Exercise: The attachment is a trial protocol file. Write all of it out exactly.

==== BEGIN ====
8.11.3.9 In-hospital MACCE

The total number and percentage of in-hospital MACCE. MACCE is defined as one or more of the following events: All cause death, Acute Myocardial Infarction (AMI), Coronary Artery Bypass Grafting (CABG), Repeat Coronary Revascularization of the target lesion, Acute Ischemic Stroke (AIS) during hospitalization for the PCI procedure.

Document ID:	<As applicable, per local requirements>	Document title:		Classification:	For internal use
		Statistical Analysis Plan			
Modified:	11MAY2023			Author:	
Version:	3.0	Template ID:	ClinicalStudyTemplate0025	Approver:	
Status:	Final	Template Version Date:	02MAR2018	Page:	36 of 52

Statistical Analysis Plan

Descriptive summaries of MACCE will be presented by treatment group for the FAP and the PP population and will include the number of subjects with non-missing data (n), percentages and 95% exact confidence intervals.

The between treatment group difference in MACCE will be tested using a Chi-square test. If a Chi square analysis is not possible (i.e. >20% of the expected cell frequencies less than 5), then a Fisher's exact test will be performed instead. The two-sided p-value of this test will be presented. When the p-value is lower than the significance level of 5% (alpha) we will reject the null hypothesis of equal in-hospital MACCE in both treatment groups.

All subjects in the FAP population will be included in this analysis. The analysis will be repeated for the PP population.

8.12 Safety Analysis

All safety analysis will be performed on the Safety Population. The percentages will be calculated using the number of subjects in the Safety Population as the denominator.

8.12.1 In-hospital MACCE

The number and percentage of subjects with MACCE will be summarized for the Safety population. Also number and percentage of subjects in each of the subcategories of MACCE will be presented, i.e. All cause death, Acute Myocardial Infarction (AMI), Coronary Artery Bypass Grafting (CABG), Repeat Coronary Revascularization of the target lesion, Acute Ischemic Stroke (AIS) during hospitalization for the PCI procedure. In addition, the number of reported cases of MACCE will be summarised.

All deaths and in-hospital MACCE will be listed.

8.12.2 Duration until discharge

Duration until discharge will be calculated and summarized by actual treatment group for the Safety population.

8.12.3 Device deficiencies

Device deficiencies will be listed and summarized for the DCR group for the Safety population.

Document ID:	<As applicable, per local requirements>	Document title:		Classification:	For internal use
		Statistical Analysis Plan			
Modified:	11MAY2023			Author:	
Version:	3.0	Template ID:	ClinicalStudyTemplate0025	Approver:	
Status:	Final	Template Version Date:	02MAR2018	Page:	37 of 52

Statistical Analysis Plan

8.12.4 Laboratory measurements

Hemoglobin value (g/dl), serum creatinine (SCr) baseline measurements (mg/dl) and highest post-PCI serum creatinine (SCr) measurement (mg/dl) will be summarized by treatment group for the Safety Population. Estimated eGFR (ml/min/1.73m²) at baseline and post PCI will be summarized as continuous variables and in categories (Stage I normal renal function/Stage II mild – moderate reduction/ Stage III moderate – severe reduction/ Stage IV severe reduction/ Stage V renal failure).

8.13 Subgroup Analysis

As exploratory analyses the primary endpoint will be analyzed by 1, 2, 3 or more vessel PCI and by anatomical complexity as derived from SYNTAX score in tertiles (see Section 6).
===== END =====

8.11.3.9 In-hospital MACCE

The total number and percentage of in-hospital MACCE. MACCE is defined as one or more of the following events: All cause death, Acute Myocardial Infarction (AMI), Coronary Artery Bypass Grafting (CABG), Repeat Coronary Revascularization of the target lesion, Acute Ischemic Stroke (AIS) during hospitalization for the PCI procedure.

Document ID:	<As applicable, per local requirements>	Document title:		Classification:	For internal use
		Statistical Analysis Plan			
Modified:	11MAY2023			Author:	
Version:	3.0	Template ID:	ClinicalStudyTemplate0025	Approver:	
Status:	Final	Template Version Date:	02MAR2018	Page:	36 of 52

Statistical Analysis Plan

Descriptive summaries of MACCE will be presented by treatment group for the FAP and the PP population and will include the number of subjects with non-missing data (n), percentages and 95% exact confidence intervals.

The between treatment group difference in MACCE will be tested using a Chi-square test. If a Chi square analysis is not possible (i.e. >20% of the expected cell frequencies less than 5), then a Fisher's exact test will be performed instead. The two-sided p-value of this test will be presented. When the p-value is lower than the significance level of 5% (alpha) we will reject the null hypothesis of equal in-hospital MACCE in both treatment groups.

All subjects in the FAP population will be included in this analysis. The analysis will be repeated for the PP population.

8.12 Safety Analysis

All safety analysis will be performed on the Safety Population. The percentages will be calculated using the number of subjects in the Safety Population as the denominator.

8.12.1 In-hospital MACCE

The number and percentage of subjects with MACCE will be summarized for the Safety population. Also number and percentage of subjects in each of the subcategories of MACCE will be presented, i.e. All cause death, Acute Myocardial Infarction (AMI), Coronary Artery Bypass Grafting (CABG), Repeat Coronary Revascularization of the target lesion, Acute Ischemic Stroke (AIS) during hospitalization for the PCI procedure. In addition, the number of reported cases of MACCE will be summarised.

All deaths and in-hospital MACCE will be listed.

8.12.2 Duration until discharge

Duration until discharge will be calculated and summarized by actual treatment group for the Safety population.

8.12.3 Device deficiencies

Device deficiencies will be listed and summarized for the DCR group for the Safety population.

Document ID:	<As applicable, per local requirements>	Document title:		Classification:	For internal use
		Statistical Analysis Plan			
Modified:	11MAY2023			Author:	
Version:	3.0	Template ID:	ClinicalStudyTemplate0025	Approver:	
Status:	Final	Template Version Date:	02MAR2018	Page:	37 of 52

Statistical Analysis Plan

8.12.4 Laboratory measurements

Hemoglobin value (g/dl), serum creatinine (SCr) baseline measurements (mg/dl) and highest post-PCI serum creatinine (SCr) measurement (mg/dl) will be summarized by treatment group for the Safety Population. Estimated eGFR (ml/min/1.73m²) at baseline and post PCI will be summarized as continuous variables and in categories (Stage I normal renal function/Stage II mild – moderate reduction/ Stage III moderate – severe reduction/ Stage IV severe reduction/ Stage V renal failure).

8.13 Subgroup Analysis

As exploratory analyses the primary endpoint will be analyzed by 1, 2, 3 or more vessel PCI and by anatomical complexity as derived from SYNTAX score in tertiles (see Section 6).